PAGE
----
Are Bandit Signs Legal in Clark County, Nevada?
We have all more than likely seen bandit signs at least once, if not a million times. They are very popular in the real estate industry and among political campaigns. If you have never heard the term “bandit sign” before, did that last sentence help you to recognize what we are talking about?
Bandit signs are relatively small advertising and campaign signs that are usually posted in yards or on the side of the road. But why are they called bandit signs? Well, depending on the community and where the signs are posted, they can be illegal. Bandit signs are associated with flyposting, which is the posting of advertising or flyers in unauthorized places. The signs are categorized as street spam and considered to be eyesores.
Residents in some areas have been known to tear them down. So even if the signs have been posted legally, in an authorized place, they may not stay long if it is in a community where they are not welcome. Many cities and towns have made bandit signs illegal. Philadelphia, for example, has a penalty of $300 per posted sign for the first offense and up to $2,000 per sign for the second offense; and the city has previously paid residents to tear them down.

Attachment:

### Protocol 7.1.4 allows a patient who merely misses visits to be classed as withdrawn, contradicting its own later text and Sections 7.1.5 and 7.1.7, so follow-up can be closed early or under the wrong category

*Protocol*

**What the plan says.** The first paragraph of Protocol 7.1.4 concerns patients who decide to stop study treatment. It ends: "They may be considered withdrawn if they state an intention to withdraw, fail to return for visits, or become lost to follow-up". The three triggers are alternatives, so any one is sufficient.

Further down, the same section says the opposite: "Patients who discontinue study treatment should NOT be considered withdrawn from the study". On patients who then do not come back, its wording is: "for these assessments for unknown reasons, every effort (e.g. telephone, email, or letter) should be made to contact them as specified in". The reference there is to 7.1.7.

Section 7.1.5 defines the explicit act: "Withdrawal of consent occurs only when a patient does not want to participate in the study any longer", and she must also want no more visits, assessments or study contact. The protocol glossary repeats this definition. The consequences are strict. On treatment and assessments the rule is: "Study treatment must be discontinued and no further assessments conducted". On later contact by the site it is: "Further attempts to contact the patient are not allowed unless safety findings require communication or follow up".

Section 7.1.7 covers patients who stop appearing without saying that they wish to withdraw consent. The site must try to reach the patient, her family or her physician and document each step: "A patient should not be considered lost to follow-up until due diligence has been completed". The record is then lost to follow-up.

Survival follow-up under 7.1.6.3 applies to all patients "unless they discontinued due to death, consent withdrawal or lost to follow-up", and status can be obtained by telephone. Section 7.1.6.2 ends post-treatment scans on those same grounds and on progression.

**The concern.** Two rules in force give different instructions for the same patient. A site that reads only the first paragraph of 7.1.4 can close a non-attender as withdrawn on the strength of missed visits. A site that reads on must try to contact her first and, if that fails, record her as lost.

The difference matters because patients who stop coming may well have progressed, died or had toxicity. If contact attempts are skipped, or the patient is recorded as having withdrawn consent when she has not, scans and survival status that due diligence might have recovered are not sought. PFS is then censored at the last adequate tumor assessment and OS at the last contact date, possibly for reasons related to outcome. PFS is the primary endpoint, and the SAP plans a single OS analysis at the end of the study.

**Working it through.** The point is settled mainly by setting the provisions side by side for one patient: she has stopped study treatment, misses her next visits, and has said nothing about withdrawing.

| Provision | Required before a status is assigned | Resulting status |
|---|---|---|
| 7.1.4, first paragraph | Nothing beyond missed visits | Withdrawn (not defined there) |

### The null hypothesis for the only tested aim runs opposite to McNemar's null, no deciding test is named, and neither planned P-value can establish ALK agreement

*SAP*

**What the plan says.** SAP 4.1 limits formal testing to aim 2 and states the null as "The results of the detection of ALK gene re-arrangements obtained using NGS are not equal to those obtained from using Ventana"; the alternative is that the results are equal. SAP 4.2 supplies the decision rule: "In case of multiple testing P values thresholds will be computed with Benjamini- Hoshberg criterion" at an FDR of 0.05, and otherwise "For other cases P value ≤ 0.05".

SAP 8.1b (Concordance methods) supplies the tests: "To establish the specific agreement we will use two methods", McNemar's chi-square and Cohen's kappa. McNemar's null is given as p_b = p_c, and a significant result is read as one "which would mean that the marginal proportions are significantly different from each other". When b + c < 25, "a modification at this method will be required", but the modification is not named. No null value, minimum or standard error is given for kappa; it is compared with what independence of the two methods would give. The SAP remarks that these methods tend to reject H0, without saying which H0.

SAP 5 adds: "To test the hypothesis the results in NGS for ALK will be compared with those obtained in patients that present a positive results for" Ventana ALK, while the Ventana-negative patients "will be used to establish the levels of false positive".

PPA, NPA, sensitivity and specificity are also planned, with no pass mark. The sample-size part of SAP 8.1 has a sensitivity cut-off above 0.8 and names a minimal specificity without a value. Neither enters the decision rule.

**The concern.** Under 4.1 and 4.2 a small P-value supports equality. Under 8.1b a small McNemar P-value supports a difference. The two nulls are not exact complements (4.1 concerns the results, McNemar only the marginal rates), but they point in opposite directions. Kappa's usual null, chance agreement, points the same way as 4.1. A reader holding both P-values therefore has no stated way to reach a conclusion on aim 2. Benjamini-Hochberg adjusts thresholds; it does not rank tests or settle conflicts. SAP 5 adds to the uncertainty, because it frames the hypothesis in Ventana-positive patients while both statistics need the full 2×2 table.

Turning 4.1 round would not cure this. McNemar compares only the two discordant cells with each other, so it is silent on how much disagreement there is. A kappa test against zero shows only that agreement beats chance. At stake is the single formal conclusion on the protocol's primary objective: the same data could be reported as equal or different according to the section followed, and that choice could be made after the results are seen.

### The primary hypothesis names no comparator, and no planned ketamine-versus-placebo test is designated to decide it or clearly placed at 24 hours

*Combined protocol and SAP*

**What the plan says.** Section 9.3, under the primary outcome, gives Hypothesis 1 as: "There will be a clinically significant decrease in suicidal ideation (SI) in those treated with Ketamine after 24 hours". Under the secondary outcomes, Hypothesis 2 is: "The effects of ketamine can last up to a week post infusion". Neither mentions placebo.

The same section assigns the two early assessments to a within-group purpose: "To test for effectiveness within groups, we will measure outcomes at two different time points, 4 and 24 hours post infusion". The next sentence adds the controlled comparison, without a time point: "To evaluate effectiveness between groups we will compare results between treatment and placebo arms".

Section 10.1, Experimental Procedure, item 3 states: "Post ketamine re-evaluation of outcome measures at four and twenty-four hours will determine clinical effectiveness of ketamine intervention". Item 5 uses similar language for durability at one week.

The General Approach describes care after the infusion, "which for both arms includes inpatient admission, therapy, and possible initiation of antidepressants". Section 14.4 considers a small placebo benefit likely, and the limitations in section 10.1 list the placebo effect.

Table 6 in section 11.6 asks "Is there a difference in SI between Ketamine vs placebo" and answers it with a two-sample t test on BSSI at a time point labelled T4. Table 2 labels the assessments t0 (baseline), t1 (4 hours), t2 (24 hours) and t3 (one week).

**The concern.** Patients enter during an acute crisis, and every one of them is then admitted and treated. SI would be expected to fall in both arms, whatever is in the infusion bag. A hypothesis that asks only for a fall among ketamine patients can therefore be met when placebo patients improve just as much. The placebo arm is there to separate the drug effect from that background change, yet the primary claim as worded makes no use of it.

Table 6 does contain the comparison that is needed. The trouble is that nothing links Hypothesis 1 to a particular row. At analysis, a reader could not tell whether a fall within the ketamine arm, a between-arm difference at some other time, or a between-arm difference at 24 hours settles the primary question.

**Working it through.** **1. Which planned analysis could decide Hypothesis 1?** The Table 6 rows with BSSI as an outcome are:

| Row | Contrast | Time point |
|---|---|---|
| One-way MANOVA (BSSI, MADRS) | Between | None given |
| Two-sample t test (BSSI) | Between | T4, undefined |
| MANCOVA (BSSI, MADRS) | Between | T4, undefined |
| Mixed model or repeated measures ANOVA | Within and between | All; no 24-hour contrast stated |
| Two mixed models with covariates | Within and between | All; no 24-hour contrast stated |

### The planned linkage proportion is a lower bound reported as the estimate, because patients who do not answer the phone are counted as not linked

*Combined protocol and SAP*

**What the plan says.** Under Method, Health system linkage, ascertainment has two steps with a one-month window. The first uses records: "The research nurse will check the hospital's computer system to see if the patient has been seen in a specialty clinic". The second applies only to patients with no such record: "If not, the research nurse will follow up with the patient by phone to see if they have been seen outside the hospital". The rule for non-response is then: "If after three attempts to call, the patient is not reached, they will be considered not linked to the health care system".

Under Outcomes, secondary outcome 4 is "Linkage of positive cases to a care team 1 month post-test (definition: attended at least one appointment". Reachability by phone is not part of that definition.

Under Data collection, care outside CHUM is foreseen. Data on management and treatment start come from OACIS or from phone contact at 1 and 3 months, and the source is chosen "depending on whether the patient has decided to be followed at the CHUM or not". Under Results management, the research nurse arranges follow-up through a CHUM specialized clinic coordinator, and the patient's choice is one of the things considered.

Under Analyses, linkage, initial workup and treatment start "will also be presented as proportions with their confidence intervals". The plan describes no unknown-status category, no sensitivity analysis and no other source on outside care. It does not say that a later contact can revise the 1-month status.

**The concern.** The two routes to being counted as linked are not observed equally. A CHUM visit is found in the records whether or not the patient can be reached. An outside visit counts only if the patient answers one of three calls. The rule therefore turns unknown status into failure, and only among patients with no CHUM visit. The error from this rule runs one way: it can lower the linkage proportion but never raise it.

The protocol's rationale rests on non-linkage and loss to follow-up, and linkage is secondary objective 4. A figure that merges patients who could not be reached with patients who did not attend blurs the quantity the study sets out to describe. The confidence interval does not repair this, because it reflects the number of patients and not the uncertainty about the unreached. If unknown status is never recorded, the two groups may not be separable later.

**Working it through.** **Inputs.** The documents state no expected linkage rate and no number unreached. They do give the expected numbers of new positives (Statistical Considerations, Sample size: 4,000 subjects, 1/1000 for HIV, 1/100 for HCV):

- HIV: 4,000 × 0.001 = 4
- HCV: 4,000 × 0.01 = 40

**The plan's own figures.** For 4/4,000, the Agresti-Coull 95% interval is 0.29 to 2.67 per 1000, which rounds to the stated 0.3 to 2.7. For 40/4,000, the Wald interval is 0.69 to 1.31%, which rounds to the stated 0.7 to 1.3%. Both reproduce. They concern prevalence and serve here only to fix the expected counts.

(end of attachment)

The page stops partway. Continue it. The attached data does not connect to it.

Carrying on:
In Clark County, bandit signs have not been outlawed, but many rules and regulations have been put in place for posting them. If they are not followed carefully, the bandit signs are being posted illegally. Unlawfully posting signs or posters in Clark County is a misdemeanor with penalties of a fine up to $1,000 and/or up to 6 months in jail.
The rules and regulations for posting signs in Clark County are stated in Chapter 30.72 of the Title 30 Clark County Unified Development Code. There are regulations from the hardware used to put up the signs to the content of the signs. The application of the Code is assuming that the poster has permission from the property owner to post the sign. If you don’t have permission, compliance with the rules will not prevent the property owner from taking down the sign.
The overall theme of the code is that bandit signs cannot be distracting. Signs are not to be placed within the right-of-way of any highway or road. If they are posted in a way that could interfere with, mislead, obstruct the view of, or be confused with any directional, warning, danger, signal or informational sign or structure, they are considered illegal. According to a recent statement by the Nevada Department of Transportation, campaign signs measuring less than 4×8 feet can be posted without a permit.
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